Decision technologies as normative instruments: exposing the values within.
SourcePatient Education and Counseling, 73, 3, (2008), pp. 426-430
Article / Letter to editor
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Patient Education and Counseling
SubjectEBP 4: Quality of Care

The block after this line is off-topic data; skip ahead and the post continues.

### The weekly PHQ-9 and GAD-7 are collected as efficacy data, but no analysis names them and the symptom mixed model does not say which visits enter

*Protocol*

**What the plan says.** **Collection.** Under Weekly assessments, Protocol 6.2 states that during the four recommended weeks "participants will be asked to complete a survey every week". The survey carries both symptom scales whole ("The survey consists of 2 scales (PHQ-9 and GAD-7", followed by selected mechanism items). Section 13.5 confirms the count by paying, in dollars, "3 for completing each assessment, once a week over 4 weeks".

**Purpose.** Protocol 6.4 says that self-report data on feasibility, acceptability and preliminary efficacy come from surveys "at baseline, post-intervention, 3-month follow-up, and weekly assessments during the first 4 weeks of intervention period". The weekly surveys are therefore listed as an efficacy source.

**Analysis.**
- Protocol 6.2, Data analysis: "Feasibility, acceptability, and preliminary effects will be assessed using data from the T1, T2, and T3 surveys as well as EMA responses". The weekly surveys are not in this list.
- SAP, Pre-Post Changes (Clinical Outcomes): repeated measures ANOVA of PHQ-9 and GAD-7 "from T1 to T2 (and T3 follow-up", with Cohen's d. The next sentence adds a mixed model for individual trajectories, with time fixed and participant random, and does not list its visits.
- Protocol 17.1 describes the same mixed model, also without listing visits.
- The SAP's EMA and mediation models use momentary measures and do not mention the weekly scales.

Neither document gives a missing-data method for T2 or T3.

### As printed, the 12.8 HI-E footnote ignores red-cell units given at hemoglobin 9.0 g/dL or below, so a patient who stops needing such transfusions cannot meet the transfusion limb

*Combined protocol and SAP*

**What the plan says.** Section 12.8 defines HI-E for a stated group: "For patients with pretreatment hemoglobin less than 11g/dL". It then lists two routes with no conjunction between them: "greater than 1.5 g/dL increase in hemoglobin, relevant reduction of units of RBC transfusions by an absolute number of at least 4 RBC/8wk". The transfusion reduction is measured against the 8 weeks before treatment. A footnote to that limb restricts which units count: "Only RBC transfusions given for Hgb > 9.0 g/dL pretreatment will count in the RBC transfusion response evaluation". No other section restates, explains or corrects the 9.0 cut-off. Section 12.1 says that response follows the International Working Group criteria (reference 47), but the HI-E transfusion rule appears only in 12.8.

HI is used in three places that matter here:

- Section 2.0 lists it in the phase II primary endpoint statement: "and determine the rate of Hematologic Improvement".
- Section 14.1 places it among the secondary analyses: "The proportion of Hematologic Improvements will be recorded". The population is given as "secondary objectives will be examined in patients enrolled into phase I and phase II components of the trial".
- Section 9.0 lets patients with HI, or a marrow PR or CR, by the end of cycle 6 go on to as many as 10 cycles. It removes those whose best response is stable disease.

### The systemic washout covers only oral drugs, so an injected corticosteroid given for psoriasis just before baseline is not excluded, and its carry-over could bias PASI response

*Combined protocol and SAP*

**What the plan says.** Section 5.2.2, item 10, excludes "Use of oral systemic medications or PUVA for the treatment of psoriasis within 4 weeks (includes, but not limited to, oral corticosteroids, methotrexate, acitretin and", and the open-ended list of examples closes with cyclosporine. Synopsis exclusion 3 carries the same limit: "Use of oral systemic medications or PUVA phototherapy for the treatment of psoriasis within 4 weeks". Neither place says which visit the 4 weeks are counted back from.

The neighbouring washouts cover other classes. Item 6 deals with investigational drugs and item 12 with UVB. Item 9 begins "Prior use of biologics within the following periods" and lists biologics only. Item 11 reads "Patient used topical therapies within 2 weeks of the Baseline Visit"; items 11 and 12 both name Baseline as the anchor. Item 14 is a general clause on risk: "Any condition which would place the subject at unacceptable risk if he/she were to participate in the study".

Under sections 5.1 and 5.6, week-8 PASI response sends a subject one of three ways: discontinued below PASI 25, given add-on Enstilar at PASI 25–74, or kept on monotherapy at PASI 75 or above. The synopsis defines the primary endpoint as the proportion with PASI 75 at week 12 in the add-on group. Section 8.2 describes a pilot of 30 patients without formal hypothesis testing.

OBJECTIVE: Describe some of the implicit normative and value judgments made in decision technologies development and use. METHODS: Using conceptual analysis of published models, we first outline some of the background assumptions of the knowledge translation/evidence-based medicine view of decision technologies. We then describe how normative judgments are embedded in decision technology development and use, drawing from empirical normative analysis of qualitative interviews with clinical practice guidelines developers (n=18) and users (n=17) in Canada and the UK. RESULTS: Normative judgments are made in at least three stages of decision technologies' "life cycle": (1) in the identification of contexts where decisions are seen as requiring support; (2) in determining what type of information and options should be part of the content of decision technologies; (3) in the negotiation between different actors regarding how effectiveness of decision technologies should be judged. These findings contrast with the knowledge translation/evidence-based medicine picture of decision technologies as neutral carriers of facts, or 'pure' synthesis of research evidence. CONCLUSION: Normative judgments are at play throughout the life cycle of decision technology development and use. References to scientific notions of truth and validity in the knowledge translation/evidence-based medicine model tend to overlook the socio-political dimension of decision technology development and implementation, as well as the contested nature of what "good decision" these technologies aim to support. PRACTICE IMPLICATIONS: Empirical normative analysis is an important research tool to better understand the values, interests and power relationships embedded in decision technologies. Such lines of inquiry could foster a more open debate among stakeholders - including patients and members of the public - regarding the norms promoted by practice guidelines and patient decision aids. It also offers new insights in understanding the problem of implementing decision technologies in clinical practice.
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